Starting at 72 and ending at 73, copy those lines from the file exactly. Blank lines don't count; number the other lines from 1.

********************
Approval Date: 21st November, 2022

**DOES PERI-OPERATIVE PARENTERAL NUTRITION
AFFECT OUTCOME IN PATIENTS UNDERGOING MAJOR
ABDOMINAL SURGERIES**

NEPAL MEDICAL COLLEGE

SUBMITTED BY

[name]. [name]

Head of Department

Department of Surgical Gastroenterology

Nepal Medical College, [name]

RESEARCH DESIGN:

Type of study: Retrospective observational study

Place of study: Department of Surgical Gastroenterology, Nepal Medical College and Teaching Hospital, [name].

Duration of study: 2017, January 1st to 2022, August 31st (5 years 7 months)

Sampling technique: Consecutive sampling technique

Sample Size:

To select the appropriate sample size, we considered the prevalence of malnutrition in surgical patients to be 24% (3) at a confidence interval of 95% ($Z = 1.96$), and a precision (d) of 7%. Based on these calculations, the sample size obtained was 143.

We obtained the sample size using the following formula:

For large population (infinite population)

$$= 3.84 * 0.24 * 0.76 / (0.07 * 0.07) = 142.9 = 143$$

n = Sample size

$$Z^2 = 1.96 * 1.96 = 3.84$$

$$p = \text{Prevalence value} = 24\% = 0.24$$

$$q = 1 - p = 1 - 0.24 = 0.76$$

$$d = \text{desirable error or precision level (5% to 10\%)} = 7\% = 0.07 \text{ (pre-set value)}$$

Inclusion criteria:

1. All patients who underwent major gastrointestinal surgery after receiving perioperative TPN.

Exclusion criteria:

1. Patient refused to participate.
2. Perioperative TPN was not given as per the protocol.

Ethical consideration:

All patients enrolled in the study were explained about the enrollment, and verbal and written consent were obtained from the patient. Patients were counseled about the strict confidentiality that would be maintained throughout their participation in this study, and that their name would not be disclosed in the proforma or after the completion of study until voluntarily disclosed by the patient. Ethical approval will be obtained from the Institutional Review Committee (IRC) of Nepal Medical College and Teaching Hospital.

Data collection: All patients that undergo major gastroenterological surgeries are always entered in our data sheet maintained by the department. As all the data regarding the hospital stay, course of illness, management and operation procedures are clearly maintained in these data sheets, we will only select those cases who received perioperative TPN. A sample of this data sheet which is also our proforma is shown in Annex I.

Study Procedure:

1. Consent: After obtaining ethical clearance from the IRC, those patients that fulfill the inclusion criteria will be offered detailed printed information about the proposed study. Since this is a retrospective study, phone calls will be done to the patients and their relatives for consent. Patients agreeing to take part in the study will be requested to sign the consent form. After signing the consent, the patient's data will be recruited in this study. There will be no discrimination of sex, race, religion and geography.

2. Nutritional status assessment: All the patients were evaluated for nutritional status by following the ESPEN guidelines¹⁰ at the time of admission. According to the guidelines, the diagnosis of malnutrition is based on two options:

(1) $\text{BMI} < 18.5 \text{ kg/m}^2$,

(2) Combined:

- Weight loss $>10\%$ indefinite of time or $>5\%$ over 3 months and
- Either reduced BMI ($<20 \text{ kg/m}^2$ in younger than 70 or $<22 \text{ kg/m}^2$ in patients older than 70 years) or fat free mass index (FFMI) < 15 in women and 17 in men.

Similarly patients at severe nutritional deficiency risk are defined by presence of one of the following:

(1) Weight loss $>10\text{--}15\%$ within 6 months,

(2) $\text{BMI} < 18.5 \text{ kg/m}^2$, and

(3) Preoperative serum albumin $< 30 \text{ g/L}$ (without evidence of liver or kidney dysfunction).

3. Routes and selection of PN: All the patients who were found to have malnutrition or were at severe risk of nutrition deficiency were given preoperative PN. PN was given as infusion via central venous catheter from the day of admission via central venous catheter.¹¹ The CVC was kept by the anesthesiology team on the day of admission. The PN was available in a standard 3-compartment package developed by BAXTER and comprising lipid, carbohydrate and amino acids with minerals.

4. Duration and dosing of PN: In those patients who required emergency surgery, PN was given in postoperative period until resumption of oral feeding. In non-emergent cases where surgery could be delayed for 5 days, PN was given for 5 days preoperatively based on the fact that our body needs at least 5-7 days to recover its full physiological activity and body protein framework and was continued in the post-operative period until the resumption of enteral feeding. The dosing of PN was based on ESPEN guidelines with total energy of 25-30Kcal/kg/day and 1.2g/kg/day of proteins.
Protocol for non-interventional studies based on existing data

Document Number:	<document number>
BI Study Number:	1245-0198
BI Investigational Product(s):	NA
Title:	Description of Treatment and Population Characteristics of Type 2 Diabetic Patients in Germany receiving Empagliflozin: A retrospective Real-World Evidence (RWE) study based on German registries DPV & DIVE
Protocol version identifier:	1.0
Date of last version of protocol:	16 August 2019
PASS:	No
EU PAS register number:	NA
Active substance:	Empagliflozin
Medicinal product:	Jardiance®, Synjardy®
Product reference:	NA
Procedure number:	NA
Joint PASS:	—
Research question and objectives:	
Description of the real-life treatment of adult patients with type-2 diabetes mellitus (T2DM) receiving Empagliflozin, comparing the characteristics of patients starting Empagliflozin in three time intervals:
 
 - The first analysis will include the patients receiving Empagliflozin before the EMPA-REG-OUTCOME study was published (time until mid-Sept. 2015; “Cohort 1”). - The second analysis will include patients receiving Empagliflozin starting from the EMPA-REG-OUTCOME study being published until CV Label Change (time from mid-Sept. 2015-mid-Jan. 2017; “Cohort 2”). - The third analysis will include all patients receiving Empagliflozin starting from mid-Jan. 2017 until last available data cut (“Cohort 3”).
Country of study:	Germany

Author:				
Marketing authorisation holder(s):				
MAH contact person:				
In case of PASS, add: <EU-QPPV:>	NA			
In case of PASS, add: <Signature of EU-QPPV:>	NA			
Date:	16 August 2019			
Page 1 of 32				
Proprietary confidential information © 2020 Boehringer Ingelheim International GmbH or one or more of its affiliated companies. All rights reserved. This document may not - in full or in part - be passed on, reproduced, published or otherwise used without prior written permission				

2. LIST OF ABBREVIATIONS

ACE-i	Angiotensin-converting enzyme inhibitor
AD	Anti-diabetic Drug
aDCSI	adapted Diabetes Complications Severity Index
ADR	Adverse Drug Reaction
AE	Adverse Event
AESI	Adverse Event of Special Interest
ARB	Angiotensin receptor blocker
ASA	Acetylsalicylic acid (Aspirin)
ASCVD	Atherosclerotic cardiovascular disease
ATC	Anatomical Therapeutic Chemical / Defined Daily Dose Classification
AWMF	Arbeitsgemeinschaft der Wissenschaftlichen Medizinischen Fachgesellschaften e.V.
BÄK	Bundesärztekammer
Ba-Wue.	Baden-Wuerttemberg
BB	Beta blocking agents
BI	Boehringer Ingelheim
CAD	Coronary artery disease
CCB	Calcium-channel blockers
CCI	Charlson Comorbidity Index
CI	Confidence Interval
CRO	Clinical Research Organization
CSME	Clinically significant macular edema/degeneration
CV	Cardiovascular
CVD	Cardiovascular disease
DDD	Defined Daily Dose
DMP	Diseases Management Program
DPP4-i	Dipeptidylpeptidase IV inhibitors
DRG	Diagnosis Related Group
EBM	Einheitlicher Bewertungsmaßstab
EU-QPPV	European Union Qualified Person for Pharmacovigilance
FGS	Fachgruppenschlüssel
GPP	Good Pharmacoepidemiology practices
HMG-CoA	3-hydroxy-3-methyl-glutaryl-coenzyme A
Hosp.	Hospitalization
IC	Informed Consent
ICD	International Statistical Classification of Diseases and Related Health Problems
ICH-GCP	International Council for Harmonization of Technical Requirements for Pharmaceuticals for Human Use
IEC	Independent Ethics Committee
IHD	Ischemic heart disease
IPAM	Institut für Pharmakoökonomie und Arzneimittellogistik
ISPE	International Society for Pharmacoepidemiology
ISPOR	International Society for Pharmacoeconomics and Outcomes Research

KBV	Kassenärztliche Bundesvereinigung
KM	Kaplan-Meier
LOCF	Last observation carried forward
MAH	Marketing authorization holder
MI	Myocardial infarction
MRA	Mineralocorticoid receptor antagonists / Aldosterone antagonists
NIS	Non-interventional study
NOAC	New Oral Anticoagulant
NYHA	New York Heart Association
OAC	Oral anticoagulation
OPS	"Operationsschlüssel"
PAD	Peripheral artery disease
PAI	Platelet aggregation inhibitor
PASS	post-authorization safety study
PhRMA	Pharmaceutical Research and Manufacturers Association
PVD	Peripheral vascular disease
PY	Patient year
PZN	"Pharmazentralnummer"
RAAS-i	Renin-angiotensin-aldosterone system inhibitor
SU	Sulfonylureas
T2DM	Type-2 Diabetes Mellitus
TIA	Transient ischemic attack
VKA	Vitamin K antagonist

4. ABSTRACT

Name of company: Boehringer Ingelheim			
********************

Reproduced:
Proprietary confidential information © 2020 Boehringer Ingelheim International GmbH or one or more of its affiliated companies. All rights reserved. This document may not - in full or in part - be passed on, reproduced, published or otherwise used without prior written permission				

2. LIST OF ABBREVIATIONS